The fast and not furious
Canada doesn't make power fowards like it used to
Posted: Monday February 5, 2007 2:16PM; Updated: Tuesday February 6, 2007 11:38AM
I spent most of the day in front of the tube on Sunday, but there was no Super Bowl for your faithful scribe. While every other guy in North America was pounding beers and chicken wings and rating the commercials, I was poring over two-week-old game film of 16-year-old hockey phenom John Tavares.
If you're not familiar with the name now, you will be soon. Despite his tender age, the Oshawa Generals forward is leading the Ontario Hockey League both in scoring and jaws dropped. He's a superlative offensive talent, the kind that Canada has excelled at developing of late. Two years before he's draft-eligible in the summer of 2009, some scouts are calling him the next Sidney Crosby.
To have another Next One in the pipeline so soon is good news for hockey. To be sure, the game needs the kind of sizzle that a human highlight reel like Tavares can provide. But it also needs a little steak, a point made abundantly clear by another element of my Sunday viewing.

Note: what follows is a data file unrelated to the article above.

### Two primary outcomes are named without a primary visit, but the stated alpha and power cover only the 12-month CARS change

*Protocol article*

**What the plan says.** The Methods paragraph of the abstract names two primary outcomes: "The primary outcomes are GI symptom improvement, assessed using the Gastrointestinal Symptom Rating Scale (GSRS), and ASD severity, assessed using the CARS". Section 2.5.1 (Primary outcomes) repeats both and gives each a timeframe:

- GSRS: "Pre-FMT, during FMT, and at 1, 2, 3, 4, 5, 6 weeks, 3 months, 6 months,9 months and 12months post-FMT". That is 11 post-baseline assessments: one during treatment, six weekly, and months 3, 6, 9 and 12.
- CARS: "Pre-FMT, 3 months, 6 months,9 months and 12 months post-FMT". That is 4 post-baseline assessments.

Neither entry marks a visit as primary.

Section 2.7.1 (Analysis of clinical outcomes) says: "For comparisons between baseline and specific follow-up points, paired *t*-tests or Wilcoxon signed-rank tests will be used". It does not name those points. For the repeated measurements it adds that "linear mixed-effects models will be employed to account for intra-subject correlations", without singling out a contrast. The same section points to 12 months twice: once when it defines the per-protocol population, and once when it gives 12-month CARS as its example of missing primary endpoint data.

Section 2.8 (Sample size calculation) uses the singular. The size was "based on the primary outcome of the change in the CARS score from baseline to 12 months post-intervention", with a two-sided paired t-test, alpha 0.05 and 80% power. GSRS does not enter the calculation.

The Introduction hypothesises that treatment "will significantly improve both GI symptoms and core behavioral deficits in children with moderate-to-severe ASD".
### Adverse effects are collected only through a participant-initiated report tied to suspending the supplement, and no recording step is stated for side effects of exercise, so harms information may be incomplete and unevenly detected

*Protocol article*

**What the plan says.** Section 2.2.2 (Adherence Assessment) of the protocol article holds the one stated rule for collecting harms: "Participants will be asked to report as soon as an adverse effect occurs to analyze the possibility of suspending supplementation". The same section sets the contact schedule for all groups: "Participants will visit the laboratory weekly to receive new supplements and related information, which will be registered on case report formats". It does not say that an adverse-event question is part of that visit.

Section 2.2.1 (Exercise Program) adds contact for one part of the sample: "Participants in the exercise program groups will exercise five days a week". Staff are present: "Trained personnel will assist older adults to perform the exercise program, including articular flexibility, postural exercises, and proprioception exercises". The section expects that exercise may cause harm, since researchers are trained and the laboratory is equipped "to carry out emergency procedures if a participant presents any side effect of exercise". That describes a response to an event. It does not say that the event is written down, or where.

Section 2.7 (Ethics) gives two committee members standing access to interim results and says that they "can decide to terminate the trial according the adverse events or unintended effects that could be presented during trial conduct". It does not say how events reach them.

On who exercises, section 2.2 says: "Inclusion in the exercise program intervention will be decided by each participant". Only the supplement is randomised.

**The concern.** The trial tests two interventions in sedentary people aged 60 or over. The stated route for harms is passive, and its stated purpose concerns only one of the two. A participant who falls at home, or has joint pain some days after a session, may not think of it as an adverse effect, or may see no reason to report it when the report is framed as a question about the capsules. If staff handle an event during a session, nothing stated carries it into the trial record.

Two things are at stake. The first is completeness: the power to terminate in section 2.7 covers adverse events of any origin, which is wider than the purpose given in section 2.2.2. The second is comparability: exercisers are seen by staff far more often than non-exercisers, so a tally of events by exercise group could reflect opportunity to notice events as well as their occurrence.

I can't wait to see what Tavares, Angelo Esposito and the next generation of speedy, creative snipers can do in the NHL. But after repeated viewings of that video on the heels of another relatively listless slate of matches on Saturday, it left me wondering: Where's the next Wendel Clark? Where's the next Cam Neely?
There's so much time spent trying to improve the game. Fix the schedule. Bigger nets. More power plays. Any or all of those may make a difference, but all hockey really needs is an influx of the kind of fury and passion Clark and Neely brought to the rink in 60-minute increments, 82 times a year.
These godsons of Gordie Howe played the game with white-collar talent and blue-collar ferocity, facing every opponent as though he wanted to take food out of his children's mouth and every shift as though it were his last. Those guys were hockey players, for cryin' out loud.
While I occasionally suffer through a bout of Good Ol' Days Syndrome, I don't think that's the case here. I just don't see anyone today who brings that type of game. To be sure, there are plenty of wingers who play with jam. Steve Ott of the Stars, Chris Neil of the Senators and Erik Cole of the Hurricanes come to mind. All three are fan favorites for their work ethic, their scoring touch or their fearlessness, but none bring the complete package of a Clark or Neely.
Todd Bertuzzi comes closest to matching the archetype, but it's not really the same with him, is it? Even before the Steve Moore incident, when he was among the league's most feared scorers and physical presences, Bertuzzi was more a figure of joyless menace than a folk hero admired around the league.
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